- Coding. Even though they aren't part of software product teams, platform engineers must possess software development skills. This typically involves coding proficiency in major languages such as Python for scripting and automation; Java for building platform tools and services; and C++ for building major applications, operating systems, database applications and other vital custom software for the platform. Many platform engineers also require detailed knowledge of scripting languages and frameworks.
- Debugging. As specialized developers, platform engineers must be experts at troubleshooting and debugging the code used to create and run the platform. This demands expertise in analyzing logs and examining error messages, and then tracing the flow of code across each software and hardware element of the platform.
- Network expertise. Modern platforms depend on proper network operation, so platform engineers require working knowledge of networking concepts including TCP/IP, domain name system and HTTP. They must know how to both set up and secure a network.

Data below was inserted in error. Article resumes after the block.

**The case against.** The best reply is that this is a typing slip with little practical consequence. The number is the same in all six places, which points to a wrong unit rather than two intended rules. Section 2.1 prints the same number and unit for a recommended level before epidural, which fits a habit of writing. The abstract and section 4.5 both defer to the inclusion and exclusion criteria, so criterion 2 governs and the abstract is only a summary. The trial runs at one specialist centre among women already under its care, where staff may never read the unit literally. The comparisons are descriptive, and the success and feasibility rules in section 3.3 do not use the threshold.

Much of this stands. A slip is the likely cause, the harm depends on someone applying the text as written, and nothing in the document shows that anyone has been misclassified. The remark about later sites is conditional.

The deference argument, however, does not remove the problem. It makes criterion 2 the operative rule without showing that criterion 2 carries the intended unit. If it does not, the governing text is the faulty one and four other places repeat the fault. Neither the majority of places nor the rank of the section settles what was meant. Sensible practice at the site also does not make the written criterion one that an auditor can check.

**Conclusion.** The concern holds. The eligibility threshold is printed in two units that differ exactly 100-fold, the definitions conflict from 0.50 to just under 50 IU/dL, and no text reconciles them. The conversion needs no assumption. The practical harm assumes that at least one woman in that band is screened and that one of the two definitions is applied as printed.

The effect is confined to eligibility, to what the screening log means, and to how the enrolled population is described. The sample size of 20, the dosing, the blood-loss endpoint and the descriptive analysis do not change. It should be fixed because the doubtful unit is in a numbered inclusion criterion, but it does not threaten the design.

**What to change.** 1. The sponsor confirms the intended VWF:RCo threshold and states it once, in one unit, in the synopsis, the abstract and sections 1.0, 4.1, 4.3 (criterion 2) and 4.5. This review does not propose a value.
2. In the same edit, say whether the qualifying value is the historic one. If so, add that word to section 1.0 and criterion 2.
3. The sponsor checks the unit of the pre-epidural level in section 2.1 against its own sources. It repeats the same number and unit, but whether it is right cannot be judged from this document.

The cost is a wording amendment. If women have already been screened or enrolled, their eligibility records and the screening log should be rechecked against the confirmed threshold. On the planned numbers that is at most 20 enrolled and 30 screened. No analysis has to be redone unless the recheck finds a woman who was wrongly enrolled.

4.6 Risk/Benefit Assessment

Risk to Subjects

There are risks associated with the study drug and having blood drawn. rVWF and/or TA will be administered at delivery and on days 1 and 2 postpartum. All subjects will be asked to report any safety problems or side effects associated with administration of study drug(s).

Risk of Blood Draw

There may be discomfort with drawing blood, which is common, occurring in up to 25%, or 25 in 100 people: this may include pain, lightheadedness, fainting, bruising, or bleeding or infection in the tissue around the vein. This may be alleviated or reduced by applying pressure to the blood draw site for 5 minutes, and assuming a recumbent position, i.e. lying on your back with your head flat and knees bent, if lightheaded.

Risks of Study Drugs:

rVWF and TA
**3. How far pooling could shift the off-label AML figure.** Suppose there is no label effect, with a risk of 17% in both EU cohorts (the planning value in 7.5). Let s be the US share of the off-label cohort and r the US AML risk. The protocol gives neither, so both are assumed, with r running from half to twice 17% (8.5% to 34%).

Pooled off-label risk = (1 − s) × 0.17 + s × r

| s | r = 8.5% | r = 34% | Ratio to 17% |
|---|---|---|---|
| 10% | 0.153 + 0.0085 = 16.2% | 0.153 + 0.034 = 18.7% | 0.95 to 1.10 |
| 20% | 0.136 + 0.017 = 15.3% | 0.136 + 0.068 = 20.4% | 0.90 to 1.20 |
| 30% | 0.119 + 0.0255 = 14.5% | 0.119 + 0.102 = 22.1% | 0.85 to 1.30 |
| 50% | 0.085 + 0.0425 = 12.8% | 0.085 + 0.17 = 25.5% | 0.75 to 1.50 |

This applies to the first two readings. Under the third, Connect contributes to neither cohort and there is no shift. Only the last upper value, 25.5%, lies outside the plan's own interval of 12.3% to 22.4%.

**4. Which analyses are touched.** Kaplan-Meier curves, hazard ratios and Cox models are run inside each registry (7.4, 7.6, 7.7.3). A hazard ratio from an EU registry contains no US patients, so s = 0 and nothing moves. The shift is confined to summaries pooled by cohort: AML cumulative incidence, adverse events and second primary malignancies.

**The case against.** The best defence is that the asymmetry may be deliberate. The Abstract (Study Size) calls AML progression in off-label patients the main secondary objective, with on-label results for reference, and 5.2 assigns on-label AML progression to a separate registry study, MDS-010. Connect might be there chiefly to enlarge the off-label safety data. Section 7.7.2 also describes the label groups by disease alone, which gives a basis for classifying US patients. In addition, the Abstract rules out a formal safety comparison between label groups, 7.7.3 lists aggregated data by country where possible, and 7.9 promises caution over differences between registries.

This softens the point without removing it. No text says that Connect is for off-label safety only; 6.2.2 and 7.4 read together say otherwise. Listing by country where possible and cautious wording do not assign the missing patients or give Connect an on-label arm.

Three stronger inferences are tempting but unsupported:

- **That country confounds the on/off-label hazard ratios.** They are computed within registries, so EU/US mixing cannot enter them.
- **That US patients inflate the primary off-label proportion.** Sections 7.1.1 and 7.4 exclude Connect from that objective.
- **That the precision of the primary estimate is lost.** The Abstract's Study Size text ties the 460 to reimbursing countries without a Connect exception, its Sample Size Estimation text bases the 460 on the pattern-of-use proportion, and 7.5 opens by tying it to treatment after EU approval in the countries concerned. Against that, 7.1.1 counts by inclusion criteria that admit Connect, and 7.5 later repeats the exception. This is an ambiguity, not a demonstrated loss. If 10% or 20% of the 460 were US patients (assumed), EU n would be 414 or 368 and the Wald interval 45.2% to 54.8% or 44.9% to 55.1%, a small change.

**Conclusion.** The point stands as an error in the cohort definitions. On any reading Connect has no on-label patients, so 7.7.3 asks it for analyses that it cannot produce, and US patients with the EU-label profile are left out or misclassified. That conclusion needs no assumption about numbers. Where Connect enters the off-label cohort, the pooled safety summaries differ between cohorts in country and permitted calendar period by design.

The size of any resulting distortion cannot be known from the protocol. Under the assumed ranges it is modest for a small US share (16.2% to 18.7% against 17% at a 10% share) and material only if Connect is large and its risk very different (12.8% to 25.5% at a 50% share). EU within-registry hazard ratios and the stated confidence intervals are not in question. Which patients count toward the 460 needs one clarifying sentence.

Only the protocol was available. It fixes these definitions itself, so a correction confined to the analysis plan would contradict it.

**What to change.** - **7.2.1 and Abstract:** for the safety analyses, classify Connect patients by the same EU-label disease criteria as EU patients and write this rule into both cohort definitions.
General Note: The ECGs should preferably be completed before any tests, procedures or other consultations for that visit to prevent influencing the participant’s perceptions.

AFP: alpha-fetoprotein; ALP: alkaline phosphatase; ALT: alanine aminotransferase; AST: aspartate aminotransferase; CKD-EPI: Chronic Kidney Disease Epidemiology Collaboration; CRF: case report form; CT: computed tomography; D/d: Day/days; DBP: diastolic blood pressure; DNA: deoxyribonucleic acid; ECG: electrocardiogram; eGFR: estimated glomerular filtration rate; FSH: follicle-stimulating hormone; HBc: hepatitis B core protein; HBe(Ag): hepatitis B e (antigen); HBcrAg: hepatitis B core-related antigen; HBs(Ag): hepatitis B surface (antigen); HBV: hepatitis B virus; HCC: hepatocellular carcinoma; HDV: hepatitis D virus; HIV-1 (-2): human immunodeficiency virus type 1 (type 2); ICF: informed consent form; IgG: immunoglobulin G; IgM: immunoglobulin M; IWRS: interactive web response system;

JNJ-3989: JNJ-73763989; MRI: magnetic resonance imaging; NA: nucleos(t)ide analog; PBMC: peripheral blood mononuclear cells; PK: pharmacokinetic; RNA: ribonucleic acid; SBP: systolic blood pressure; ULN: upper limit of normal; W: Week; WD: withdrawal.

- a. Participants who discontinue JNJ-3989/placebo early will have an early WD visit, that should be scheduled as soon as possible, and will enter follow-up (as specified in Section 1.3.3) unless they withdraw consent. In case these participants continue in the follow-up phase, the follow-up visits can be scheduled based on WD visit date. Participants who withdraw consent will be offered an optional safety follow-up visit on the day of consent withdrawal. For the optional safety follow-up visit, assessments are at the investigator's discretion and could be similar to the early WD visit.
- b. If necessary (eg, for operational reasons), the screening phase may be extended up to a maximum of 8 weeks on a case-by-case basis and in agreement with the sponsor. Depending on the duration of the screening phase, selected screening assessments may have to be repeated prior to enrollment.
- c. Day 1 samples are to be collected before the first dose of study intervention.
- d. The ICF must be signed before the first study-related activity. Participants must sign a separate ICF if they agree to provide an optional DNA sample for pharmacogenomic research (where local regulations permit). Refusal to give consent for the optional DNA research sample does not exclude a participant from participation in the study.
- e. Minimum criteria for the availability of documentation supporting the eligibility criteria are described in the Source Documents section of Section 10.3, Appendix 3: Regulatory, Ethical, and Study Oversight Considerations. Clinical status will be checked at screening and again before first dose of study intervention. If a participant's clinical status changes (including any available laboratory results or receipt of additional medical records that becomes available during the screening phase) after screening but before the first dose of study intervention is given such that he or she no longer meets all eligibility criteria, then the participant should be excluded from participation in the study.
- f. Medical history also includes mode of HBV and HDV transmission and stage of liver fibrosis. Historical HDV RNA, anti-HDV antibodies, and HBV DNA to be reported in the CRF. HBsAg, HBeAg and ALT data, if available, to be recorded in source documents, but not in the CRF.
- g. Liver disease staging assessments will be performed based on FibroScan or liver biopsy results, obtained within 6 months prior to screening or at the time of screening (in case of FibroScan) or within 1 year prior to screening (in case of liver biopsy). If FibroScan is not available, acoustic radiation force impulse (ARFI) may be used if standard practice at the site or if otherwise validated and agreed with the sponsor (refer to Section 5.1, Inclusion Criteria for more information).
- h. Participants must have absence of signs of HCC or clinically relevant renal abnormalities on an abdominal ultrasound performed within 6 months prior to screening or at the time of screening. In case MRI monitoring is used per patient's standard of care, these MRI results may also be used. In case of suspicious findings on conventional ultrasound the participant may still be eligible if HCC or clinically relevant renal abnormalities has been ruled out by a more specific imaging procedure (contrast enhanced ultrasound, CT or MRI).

- Cloud computing expertise. Platforms are typically modeled after clouds, and are increasingly deployed on public clouds such as AWS, Azure or Google Cloud Platform. Platform engineers should be able to deploy, monitor and manage tools and services deployed to public cloud infrastructures.
Platform engineering benefits and drawbacks
Platform engineering promises several important benefits:
- Improved project quality. More developer time and skills are available to work on projects instead of platforms. This helps speed delivery schedules, bolsters overall software quality, and leaves more time for testing.
- Improved development consistency. A well-developed platform provides all project teams with a uniform set of tools and processes. This creates a well-understood and well-supported development environment. Every developer and team uses the same tools and processes, building consistency in product development and deployment.